|Electricity - Conductors and Insulators||Teacher's Notes|
When you study high-school chemistry, you'll learn that some types of molecules
feel more strongly about their electrons than do other types of molecules.
This is a very useful characteristic for electricity and electronics.
Some materials are willing to let a few electrons move from molecule to molecule. Materials that let electrons move through them are called "conductors".
Although some are better than others, most metals are good conductors of electricity. Silver, Gold, and Platinum are good conductors but are expensive, so they are only used when price is not important compared to function. Copper and Aluminum are also good conductors and are fairly inexpensive. Thus the wiring in our houses is copper, and the high voltage electric lines that we see crossing the country use aluminum cables.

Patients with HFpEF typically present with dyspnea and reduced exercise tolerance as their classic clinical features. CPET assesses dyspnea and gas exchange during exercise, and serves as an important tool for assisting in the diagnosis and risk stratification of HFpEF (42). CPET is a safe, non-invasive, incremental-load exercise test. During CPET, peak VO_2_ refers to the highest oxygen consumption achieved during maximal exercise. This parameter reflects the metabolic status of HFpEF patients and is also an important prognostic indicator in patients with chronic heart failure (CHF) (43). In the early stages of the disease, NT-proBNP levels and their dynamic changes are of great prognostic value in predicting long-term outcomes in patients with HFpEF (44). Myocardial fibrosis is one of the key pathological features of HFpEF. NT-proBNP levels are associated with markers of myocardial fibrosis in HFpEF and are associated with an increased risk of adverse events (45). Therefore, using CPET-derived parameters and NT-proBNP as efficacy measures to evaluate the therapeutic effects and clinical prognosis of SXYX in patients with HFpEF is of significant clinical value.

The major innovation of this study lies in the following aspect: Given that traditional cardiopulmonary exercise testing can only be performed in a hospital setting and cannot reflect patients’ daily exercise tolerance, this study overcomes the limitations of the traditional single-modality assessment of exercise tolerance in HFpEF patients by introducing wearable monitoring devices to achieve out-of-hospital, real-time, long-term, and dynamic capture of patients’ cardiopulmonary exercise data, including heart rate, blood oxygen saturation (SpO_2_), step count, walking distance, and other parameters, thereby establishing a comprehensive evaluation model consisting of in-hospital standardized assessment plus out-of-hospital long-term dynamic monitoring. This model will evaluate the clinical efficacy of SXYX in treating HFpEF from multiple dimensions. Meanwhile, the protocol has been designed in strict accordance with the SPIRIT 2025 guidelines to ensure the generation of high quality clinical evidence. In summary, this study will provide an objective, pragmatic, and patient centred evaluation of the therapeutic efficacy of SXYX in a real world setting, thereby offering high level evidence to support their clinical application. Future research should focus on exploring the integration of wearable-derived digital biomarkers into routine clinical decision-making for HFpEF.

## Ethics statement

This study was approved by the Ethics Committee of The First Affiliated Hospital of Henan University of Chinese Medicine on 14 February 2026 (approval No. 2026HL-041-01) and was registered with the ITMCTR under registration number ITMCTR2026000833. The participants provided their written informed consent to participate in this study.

Other substances keep their electrons under very tight control. Materials that do not let electrons move through them are called "insulators".
Glass is an example of a type of material that keeps its electrons tightly controlled. Glass is made of silicon molecules, organized very tightly in to crystaline structures. Glass is an extremely good insulator. Many plastics are good insulators too. Plastics are cheap, flexible, and durable. That is why the wiring in our houses is covered with a layer of plastic.
|<< Atoms and Molecules||Voltage and Current >>|
|Back to Electricity - Table of Contents||Last modified on 2/8/14 7:37:57 PM|